The institute is also involved in the operational requirements being discussed for redeployment along the separation fence. A problem is liable to arise, especially in urban areas. Prof. Yankelevsky: "We are now beginning research on thin-membrane elements that are capable of effectively blocking gunfire from light weapons directed at residential neighborhoods. It is in an initial development stage. Perhaps we'll also develop mobile elements using thin panels mounted on a concrete base."

An idea now under consideration at the institute is to develop protective vests for infantry soldiers made of concrete plates instead of ceramic elements. Yankelevsky lists the advantages: The cost of producing the concrete panels is less than the cost of making ceramic panels; from battlefield experience, the ceramic element shatters when hit and can no longer be used, while the concrete element will remain whole and not disintegrate. When the experiments are completed on the compound to be used for creating the bullet-proof concrete elements, it will represent a breakthrough in the field of personal protection.

Adopting methods from fauna and flora

A group of eight researchers make up what is called the Technion's "elite force". The Technion's directors decided that these eight professors, from various faculties, should devote their full time and efforts to proposing ideas that can serve as the basis for unique technological developments. One of the members of the group, Professor Daniel Weihs of the Faculty of Aerospace Engineering, looks to nature for inspiration on developing military technologies. "I've been studying nature for many years to learn about all kinds of phenomena of fauna and flora that can be applied to everyday human life," he explains.

One question that was examined together with Israel Military Industries was whether missile warheads should be built in a non-circular shape for certain types of attack missions. Professor Weihs: "We found that there is fish that because of the configuration of its fins, attacks at a slight angle to the direction in which its prey is heading. We discovered that the due to configuration of its fins, the fish creates a whirlpool in the water that gives it additional power, enabling it to boost its buoyancy and hunt its prey. A circular body does not create power."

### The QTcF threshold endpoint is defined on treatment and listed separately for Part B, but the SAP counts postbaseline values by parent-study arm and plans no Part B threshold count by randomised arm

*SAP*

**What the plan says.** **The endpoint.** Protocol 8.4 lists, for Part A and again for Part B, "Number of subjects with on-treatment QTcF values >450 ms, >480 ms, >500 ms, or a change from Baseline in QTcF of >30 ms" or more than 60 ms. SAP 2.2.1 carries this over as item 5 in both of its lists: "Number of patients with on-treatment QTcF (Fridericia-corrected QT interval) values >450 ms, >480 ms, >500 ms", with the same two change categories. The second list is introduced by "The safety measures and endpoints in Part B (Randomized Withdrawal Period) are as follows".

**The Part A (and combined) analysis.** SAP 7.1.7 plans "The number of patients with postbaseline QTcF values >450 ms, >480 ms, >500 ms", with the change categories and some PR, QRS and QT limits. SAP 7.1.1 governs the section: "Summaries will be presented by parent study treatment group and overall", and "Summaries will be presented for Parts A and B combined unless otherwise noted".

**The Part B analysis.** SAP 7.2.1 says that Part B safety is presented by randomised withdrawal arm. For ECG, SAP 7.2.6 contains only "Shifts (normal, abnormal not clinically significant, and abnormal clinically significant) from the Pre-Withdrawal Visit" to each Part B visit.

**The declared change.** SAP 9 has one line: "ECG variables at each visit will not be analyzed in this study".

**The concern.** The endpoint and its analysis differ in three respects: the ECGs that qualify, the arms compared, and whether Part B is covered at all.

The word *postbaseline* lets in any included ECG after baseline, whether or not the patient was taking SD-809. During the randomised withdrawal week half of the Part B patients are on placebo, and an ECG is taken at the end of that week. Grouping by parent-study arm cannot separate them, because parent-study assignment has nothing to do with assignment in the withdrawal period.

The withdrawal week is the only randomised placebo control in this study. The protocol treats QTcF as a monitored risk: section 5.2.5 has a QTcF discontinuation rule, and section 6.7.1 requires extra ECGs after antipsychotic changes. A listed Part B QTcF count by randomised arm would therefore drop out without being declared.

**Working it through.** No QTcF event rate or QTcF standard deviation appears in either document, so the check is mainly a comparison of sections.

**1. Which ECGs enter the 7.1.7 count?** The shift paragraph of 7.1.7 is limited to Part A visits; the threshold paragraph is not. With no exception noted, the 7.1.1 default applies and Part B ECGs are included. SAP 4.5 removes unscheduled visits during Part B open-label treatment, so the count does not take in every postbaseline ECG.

Based on the study of this fish by Professor Weihs and his team, IMI developed a new generation of winged missiles capable of drawing attacking missiles off target.

Last year, Prime Minister Ariel Sharon was shown a model of an engineless, nano-RPV (remote piloted vehicle) developed by Professor Weihs and his colleagues. The RPV was modeled after the way in which dandelion seeds fly in the wind. This flower produces thousands of seeds about 5-6mm long. The seeds are shaped like an umbrella blown inside out by the wind. The wings of the seeds are made of very thin capillaries, with spaces between them that create air movement to help their flight. The width of each fiber is a third of a micron, thinner than a human hair. The nano-RPV was based on this idea. To test this idea, a model was built at 50 times the scale. Polymer fibers were used instead of the seed fibers of the dandelion. During the next stage, stronger fibers were developed, made of titanium and weighing a tenth of a milligram. The results surprised everyone, with tests showing that a nano-RPV capable of climbing to an altitude of 100 meters could be built without an engine.

Professor Weihs believes that the nano-RPV can be used for several purposes. One potential application would be to fire a swarm of nano-RPVs from the rifle magazine of a grenade launcher into an area contaminated by gases and use the nano-RPVs to identify the type of gas. When the RPV comes into contact with the gas, it will change in color, thus providing a visual demarcation of the area contaminated by the gas. Thanks to their light weight, the RPVs would be carried with the wind, together with the cloud of gas, and would continue to indicate the radius of danger. This solution could also be used in the event of a highway mishap involving a gas tanker.